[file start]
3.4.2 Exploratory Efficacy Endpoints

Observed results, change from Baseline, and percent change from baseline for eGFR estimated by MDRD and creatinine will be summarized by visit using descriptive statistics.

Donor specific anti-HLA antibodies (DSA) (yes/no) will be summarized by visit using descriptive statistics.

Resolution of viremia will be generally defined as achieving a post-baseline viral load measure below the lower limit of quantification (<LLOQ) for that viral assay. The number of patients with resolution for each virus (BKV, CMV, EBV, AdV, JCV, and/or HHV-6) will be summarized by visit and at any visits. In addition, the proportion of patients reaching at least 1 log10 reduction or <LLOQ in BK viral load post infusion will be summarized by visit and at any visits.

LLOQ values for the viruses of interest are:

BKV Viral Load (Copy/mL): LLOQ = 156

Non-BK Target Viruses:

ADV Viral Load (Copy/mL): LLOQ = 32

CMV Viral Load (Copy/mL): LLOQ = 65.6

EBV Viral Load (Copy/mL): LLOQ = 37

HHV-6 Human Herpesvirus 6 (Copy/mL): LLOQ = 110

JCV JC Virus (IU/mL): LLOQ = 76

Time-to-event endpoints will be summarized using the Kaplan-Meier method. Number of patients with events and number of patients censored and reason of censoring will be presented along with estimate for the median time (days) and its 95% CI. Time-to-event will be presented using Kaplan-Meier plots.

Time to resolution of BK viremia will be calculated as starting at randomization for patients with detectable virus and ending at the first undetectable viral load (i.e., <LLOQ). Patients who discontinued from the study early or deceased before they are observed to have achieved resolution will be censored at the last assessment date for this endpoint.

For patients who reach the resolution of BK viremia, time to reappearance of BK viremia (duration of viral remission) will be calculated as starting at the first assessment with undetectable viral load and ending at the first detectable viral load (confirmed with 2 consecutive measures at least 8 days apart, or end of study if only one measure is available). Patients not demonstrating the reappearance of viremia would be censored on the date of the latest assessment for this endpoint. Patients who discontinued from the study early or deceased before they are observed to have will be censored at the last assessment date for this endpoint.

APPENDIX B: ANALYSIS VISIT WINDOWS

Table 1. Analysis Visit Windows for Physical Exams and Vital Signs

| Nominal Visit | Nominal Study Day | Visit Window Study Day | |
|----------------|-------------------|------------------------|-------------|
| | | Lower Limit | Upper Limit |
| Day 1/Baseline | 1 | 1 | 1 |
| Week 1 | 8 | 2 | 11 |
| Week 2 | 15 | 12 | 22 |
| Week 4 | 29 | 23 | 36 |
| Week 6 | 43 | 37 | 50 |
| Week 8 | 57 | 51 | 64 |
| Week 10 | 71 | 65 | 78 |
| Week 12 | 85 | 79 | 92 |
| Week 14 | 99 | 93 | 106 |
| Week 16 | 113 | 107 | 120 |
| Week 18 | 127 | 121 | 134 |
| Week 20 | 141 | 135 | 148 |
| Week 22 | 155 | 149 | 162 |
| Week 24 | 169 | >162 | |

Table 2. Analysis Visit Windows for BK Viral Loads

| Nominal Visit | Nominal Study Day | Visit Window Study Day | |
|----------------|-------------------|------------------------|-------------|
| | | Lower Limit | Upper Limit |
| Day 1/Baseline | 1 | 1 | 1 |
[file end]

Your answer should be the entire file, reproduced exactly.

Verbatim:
3.4.2 Exploratory Efficacy Endpoints

Observed results, change from Baseline, and percent change from baseline for eGFR estimated by MDRD and creatinine will be summarized by visit using descriptive statistics.

Donor specific anti-HLA antibodies (DSA) (yes/no) will be summarized by visit using descriptive statistics.

Resolution of viremia will be generally defined as achieving a post-baseline viral load measure below the lower limit of quantification (<LLOQ) for that viral assay. The number of patients with resolution for each virus (BKV, CMV, EBV, AdV, JCV, and/or HHV-6) will be summarized by visit and at any visits. In addition, the proportion of patients reaching at least 1 log10 reduction or <LLOQ in BK viral load post infusion will be summarized by visit and at any visits.

LLOQ values for the viruses of interest are:

BKV Viral Load (Copy/mL): LLOQ = 156

Non-BK Target Viruses:

ADV Viral Load (Copy/mL): LLOQ = 32

CMV Viral Load (Copy/mL): LLOQ = 65.6

EBV Viral Load (Copy/mL): LLOQ = 37

HHV-6 Human Herpesvirus 6 (Copy/mL): LLOQ = 110

JCV JC Virus (IU/mL): LLOQ = 76

Time-to-event endpoints will be summarized using the Kaplan-Meier method. Number of patients with events and number of patients censored and reason of censoring will be presented along with estimate for the median time (days) and its 95% CI. Time-to-event will be presented using Kaplan-Meier plots.

Time to resolution of BK viremia will be calculated as starting at randomization for patients with detectable virus and ending at the first undetectable viral load (i.e., <LLOQ). Patients who discontinued from the study early or deceased before they are observed to have achieved resolution will be censored at the last assessment date for this endpoint.

For patients who reach the resolution of BK viremia, time to reappearance of BK viremia (duration of viral remission) will be calculated as starting at the first assessment with undetectable viral load and ending at the first detectable viral load (confirmed with 2 consecutive measures at least 8 days apart, or end of study if only one measure is available). Patients not demonstrating the reappearance of viremia would be censored on the date of the latest assessment for this endpoint. Patients who discontinued from the study early or deceased before they are observed to have will be censored at the last assessment date for this endpoint.

APPENDIX B: ANALYSIS VISIT WINDOWS

Table 1. Analysis Visit Windows for Physical Exams and Vital Signs

| Nominal Visit | Nominal Study Day | Visit Window Study Day | |
|----------------|-------------------|------------------------|-------------|
| | | Lower Limit | Upper Limit |
| Day 1/Baseline | 1 | 1 | 1 |
| Week 1 | 8 | 2 | 11 |
| Week 2 | 15 | 12 | 22 |
| Week 4 | 29 | 23 | 36 |
| Week 6 | 43 | 37 | 50 |
| Week 8 | 57 | 51 | 64 |
| Week 10 | 71 | 65 | 78 |
| Week 12 | 85 | 79 | 92 |
| Week 14 | 99 | 93 | 106 |
| Week 16 | 113 | 107 | 120 |
| Week 18 | 127 | 121 | 134 |
| Week 20 | 141 | 135 | 148 |
| Week 22 | 155 | 149 | 162 |
| Week 24 | 169 | >162 | |

Table 2. Analysis Visit Windows for BK Viral Loads

| Nominal Visit | Nominal Study Day | Visit Window Study Day | |
|----------------|-------------------|------------------------|-------------|
| | | Lower Limit | Upper Limit |
| Day 1/Baseline | 1 | 1 | 1 |